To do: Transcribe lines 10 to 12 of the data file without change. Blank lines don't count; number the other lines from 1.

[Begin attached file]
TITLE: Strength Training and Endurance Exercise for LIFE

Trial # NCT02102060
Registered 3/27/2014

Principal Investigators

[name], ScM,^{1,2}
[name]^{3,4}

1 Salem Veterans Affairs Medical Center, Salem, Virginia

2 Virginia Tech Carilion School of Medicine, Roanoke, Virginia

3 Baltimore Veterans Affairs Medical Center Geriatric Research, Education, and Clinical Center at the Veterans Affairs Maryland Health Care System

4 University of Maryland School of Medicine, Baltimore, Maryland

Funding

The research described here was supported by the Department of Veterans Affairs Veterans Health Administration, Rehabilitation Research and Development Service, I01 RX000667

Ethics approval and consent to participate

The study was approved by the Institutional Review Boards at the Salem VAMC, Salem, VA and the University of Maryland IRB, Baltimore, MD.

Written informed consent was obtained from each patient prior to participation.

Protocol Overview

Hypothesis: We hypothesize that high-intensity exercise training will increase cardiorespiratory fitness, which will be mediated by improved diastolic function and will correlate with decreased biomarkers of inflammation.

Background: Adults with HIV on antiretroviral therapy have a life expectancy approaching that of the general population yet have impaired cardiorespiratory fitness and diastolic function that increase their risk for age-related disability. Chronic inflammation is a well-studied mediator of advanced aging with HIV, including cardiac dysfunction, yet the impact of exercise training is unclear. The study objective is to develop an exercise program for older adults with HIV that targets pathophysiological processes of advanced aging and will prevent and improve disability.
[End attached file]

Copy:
4 University of Maryland School of Medicine, Baltimore, Maryland

Funding

The research described here was supported by the Department of Veterans Affairs Veterans Health Administration, Rehabilitation Research and Development Service, I01 RX000667